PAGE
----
Why Dishonesty in Politics Affects Us On a Personal Level

First shown on October 24th 2018

In recent weeks we have been hearing blatant denials from Russia and Saudi Arabia about the state sponsored murders they have been accused of committing. The quality of the denials, despite evidence to the contrary, is what is so striking. Individual nations have in times past been responsible for the murder of dissidents on foreign soil, but rarely have we witnessed such blatant disregard for public opinion. In fact, the murder of Sergai Skripal was surely designed for maximum publicity to maximise terror.

When leaders blatantly lie it is a serious abuse. We are born depending on love and family for our survival. We need to be cared for and we need to trust those who are responsible for us and our wellbeing. When this trust is broken, children will suffer. People have often needed the care of their community for their very survival in times of crisis and hardship. When we hunted in groups, we needed to trust the integrity of our fellow hunters. We teach children that lying is wrong and being seen as untrustworthy is bad. We do need to be able to trust each other more than we distrust, if we are to live positive lives.

I think about the damage done to our politics by our Brexit referendum campaign - whether we voted to Remain or Leave - and what will be the long-term consequences for the political life in this country. People worry about demanding another referendum on the Brexit deal because the people who voted Leave will not trust the political process again. That is possible, but we can also consider the loss of trust that has taken place because of the many conscious falsehoods people were fed. Michael Gove, a government minister told us not to trust the ‘experts’ who did not agree with his views. Experts can be wrong of course, but it is a rare expert who deliberately lies.

Loss of trust in expertise will put our very survival at risk. Global warning is now virtually unanimously accepted as a danger to humanity and our way of life. It is a reality and we always deny reality our peril. We have been given only twelve years to make major changes to the way we live and the use of our resources. President Trump now says the climate might be changing but the causes are not necessarily ‘man-made.’ He says that the climate experts have a ‘political’ agenda. Indeed they have. Their agenda is to save the planet. However, in the world of Donald Trump, lying and politics seem to have become one and the same thing and this is very dangerous.

We lie at our peril. We damage our relationships and a sense of trust in the world. Being lied to is one of the most distressing of human experiences. When faced with a partner’s infidelity or a trusted friend’s betrayal, people will say it was the lying that hurt the most. People who lie easily cause immense hurt because our instinctive sense of trust is damaged and we feel foolish at having trusted them in the first place. We need to know what is true and untrue to make considered decisions and good decisions are always based on reality.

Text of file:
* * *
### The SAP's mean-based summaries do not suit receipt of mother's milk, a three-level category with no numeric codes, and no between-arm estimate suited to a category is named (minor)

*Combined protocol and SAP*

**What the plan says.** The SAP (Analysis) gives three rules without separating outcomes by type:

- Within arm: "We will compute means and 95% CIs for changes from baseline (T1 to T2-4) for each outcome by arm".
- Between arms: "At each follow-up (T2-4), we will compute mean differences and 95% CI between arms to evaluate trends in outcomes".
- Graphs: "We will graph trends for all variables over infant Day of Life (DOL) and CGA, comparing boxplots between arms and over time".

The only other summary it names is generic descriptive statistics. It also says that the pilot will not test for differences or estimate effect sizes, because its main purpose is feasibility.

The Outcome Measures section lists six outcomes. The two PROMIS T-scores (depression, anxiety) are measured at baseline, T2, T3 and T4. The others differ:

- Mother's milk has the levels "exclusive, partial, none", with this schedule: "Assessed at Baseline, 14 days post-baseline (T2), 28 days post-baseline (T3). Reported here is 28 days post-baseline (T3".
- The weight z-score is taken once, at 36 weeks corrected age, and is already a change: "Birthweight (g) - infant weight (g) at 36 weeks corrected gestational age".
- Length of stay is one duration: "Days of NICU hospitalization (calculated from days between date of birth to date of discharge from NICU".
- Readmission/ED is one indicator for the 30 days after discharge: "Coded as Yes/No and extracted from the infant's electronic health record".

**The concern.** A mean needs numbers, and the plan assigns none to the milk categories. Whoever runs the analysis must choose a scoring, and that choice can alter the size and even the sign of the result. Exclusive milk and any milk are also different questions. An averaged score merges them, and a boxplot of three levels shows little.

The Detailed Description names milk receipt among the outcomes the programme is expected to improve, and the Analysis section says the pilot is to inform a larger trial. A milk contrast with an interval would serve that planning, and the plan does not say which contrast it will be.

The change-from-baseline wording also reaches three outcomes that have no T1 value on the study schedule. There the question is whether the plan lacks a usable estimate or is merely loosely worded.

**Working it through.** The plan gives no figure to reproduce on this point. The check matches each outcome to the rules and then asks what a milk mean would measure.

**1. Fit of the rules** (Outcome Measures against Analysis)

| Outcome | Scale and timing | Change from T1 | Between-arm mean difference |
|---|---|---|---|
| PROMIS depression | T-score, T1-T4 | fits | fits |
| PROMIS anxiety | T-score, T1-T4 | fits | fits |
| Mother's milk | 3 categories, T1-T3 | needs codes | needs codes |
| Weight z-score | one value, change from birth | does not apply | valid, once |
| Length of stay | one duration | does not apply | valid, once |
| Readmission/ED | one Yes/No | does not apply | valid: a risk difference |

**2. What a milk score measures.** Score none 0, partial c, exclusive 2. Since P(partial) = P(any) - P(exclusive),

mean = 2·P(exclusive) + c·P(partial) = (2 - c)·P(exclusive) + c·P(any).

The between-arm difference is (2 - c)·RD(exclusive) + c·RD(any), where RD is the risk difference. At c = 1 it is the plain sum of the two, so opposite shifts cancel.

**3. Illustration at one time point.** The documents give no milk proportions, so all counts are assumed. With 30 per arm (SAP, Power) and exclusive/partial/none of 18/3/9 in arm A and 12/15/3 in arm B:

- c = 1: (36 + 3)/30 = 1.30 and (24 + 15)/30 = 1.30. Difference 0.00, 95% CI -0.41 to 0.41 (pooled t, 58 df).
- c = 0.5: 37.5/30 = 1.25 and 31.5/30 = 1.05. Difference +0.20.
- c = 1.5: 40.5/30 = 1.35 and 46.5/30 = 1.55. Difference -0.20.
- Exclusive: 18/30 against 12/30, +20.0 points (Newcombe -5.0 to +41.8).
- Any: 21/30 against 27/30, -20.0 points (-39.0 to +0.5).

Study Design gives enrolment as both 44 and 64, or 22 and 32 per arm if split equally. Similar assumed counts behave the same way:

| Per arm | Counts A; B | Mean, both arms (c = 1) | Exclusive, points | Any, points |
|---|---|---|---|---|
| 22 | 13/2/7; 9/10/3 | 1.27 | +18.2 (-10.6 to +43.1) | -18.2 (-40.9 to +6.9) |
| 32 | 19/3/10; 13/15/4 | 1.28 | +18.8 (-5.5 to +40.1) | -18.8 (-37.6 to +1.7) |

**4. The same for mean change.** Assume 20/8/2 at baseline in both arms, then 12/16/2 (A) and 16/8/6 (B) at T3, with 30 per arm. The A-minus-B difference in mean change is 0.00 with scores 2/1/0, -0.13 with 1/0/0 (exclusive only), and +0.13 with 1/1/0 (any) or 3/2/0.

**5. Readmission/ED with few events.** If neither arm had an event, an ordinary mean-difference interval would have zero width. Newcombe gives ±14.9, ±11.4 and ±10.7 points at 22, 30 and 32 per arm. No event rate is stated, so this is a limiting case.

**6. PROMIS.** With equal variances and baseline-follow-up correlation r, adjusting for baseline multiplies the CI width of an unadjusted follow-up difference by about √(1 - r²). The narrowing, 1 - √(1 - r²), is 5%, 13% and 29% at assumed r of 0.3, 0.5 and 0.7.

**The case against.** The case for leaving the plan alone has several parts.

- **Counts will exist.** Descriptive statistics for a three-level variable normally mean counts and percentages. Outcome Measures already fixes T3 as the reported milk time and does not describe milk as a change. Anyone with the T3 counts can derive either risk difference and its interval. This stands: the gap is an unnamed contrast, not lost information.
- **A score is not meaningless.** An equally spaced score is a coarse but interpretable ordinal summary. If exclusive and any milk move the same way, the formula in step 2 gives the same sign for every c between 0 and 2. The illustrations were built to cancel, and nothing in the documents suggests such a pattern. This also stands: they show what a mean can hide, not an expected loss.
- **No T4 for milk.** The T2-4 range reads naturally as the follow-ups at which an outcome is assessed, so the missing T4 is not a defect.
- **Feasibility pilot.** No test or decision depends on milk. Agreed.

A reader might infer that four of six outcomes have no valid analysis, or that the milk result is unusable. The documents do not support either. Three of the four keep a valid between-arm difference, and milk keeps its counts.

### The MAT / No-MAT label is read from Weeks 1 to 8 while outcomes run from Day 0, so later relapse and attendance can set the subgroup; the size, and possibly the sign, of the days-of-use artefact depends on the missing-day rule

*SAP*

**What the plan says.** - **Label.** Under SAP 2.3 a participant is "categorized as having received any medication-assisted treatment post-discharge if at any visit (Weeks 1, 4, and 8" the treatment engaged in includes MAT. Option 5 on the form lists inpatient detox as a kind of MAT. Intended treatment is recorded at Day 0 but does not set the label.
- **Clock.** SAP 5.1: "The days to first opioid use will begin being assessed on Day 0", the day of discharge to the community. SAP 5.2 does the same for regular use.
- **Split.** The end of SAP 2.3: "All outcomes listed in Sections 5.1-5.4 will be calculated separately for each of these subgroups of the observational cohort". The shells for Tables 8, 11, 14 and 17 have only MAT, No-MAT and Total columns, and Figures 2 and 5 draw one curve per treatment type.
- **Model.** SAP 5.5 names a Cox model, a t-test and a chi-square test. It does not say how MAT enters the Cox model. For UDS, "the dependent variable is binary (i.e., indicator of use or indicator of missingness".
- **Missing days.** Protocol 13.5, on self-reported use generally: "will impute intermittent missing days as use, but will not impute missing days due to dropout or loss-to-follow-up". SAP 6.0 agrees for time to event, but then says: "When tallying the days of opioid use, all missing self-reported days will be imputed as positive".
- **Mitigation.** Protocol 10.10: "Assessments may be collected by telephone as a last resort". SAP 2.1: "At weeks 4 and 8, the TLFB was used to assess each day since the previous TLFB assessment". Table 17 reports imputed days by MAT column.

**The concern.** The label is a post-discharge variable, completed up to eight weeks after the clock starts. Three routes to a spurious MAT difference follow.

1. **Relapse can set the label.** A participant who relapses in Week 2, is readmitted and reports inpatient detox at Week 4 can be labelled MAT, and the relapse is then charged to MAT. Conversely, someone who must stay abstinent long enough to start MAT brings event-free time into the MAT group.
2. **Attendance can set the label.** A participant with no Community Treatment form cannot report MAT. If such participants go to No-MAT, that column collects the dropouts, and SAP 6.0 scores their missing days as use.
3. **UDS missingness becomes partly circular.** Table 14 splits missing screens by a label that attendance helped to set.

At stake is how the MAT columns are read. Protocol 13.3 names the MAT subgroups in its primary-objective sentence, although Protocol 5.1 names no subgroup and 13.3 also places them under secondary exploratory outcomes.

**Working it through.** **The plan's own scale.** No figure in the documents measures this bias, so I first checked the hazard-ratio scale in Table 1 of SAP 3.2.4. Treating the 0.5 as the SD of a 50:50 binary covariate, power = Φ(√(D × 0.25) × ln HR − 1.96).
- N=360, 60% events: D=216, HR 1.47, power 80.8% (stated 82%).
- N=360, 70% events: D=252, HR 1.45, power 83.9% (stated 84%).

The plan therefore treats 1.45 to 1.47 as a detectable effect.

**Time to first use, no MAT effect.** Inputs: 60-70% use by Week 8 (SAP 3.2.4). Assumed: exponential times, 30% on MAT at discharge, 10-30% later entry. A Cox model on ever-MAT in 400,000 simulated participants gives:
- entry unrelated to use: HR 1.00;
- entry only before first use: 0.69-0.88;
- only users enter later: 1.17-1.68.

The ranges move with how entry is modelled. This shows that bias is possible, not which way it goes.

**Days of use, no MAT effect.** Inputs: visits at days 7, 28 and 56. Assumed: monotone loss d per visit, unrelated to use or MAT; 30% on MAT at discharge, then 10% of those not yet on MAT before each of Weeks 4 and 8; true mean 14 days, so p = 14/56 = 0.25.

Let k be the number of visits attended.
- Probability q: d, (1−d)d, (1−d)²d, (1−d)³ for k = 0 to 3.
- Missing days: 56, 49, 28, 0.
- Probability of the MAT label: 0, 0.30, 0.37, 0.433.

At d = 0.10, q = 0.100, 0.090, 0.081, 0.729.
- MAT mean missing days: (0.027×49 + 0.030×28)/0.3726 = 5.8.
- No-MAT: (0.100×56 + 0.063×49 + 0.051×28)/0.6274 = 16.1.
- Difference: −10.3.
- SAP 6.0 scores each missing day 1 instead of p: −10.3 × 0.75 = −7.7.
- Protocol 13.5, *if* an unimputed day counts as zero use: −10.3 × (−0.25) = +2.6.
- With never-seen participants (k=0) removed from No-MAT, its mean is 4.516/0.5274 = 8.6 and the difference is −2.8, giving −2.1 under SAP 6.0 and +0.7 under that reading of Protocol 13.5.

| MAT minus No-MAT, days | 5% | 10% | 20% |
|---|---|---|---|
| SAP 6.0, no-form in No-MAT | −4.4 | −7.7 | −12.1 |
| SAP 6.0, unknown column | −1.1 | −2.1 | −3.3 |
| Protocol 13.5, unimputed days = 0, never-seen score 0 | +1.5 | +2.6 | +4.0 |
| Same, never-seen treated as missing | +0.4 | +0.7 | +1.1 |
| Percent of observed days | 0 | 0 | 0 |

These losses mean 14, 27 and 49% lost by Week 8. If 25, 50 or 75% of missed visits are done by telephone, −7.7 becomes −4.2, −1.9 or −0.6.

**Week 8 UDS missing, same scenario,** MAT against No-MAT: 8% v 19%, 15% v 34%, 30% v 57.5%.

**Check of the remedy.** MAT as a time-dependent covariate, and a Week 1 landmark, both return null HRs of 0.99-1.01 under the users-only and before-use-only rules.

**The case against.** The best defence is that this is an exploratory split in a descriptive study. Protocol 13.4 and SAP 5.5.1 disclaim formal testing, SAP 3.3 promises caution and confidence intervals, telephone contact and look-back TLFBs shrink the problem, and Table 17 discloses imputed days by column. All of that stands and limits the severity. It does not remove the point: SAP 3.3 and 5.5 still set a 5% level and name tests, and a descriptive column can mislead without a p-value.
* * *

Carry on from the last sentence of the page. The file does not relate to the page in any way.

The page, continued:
People who believed what they were told in the Brexit referendum don’t deserve mockery. They need sympathy because their trust was abused and that is serious. At some point if politics is to recover our respect, then the public figures who lie and distort reality will need either to apologise to us all or be held to account.

in     by Sue Cowan-Jenssen 12-10-2015
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(This first appeared on the site October 06 2015)

We live longer, healthier and often more affluent lives than ever. Why do so many of us feel like failures? Failure to get the job we wanted, failure to keep our job, failure not to be left by a partner, failure not to avoid getting cancer, failure to conceive, failure to stop a loved one dying. The list is endless.

When did so many of the possibilities of human tragedy become our fault?

As therapists, we understand that one function of ‘self-blame’ is that we have a fantasy notion of control when in reality we have very little and in some situations none at all. If it is our fault then we are not at the mercy of the randomness of the universe and we can feel less helpless. Yet unrealistic self-attack comes with a heavy price. We are not psychic but self-blame implies that we should be. ‘I should have known’, ‘I should have seen it coming’ are common cries of despair.

When painful things happen, initial self-blame is pretty normal. Why didn’t I do something differently? This is a common reaction to helplessness in the face of bad news but hopefully a more realistic and kinder view eventually prevails. But many of us can not let go of the belief that somehow it is their failure not to have kept bad things away. In the face of vulnerability and bad news, self-compassion can go out of the window and self-blame comes rushing in.

Loss of health should surely evoke self-compassion but staying healthy is often written about as if it was an absolute choice we could have made.

Endless articles are written about what we should and should not eat and how much exercise we need to be doing. The implication is that if you follow these guidelines you will stay well.

When Deidre was diagnosed with breast cancer at the age of 40 years she was naturally devastated and fearful. She felt that she had let her children down and kept wondering what had she ‘done’ that this should happen. She attacked herself for smoking in her twenties, for ‘bad’ eating habits. She went on a stringent eating regime and felt that she was taking control. However, any lapses in the regime would fill her with terrible anxiety and self-loathing. I felt that she needed to find for herself the kindness and understanding she would have given a friend in similar circumstances. She was not to blame for her cancer and having such a diagnosis was horrible. She was doing her best in the face of all the unknowns to stay healthy after treatment and no-one can ask for more.